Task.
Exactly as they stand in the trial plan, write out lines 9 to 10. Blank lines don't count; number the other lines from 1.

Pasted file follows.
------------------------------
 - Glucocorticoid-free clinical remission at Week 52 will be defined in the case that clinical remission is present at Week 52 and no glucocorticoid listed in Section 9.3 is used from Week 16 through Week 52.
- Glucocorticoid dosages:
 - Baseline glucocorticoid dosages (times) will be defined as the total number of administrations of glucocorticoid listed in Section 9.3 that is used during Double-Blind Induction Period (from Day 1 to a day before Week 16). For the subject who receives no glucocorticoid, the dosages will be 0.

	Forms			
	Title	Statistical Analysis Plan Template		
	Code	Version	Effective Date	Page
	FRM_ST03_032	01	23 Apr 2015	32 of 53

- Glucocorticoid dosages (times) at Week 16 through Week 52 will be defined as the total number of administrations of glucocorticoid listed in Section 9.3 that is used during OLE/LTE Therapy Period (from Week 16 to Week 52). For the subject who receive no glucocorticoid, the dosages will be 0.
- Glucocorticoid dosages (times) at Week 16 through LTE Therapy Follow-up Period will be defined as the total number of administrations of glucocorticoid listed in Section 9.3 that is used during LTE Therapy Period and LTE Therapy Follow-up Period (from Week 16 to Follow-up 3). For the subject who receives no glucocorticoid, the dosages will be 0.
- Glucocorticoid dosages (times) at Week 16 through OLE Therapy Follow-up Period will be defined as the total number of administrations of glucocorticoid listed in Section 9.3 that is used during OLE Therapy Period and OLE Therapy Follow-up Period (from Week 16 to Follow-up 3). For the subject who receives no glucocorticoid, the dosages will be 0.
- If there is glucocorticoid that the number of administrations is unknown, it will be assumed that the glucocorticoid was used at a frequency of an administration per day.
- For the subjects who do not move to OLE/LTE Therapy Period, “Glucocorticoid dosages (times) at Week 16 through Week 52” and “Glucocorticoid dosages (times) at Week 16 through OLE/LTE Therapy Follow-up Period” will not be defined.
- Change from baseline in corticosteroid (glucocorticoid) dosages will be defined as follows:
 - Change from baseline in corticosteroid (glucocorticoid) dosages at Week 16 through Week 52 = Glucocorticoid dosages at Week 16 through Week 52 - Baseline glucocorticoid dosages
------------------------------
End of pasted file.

- Glucocorticoid dosages (times) at Week 16 through LTE Therapy Follow-up Period will be defined as the total number of administrations of glucocorticoid listed in Section 9.3 that is used during LTE Therapy Period and LTE Therapy Follow-up Period (from Week 16 to Follow-up 3). For the subject who receives no glucocorticoid, the dosages will be 0.
- Glucocorticoid dosages (times) at Week 16 through OLE Therapy Follow-up Period will be defined as the total number of administrations of glucocorticoid listed in Section 9.3 that is used during OLE Therapy Period and OLE Therapy Follow-up Period (from Week 16 to Follow-up 3). For the subject who receives no glucocorticoid, the dosages will be 0.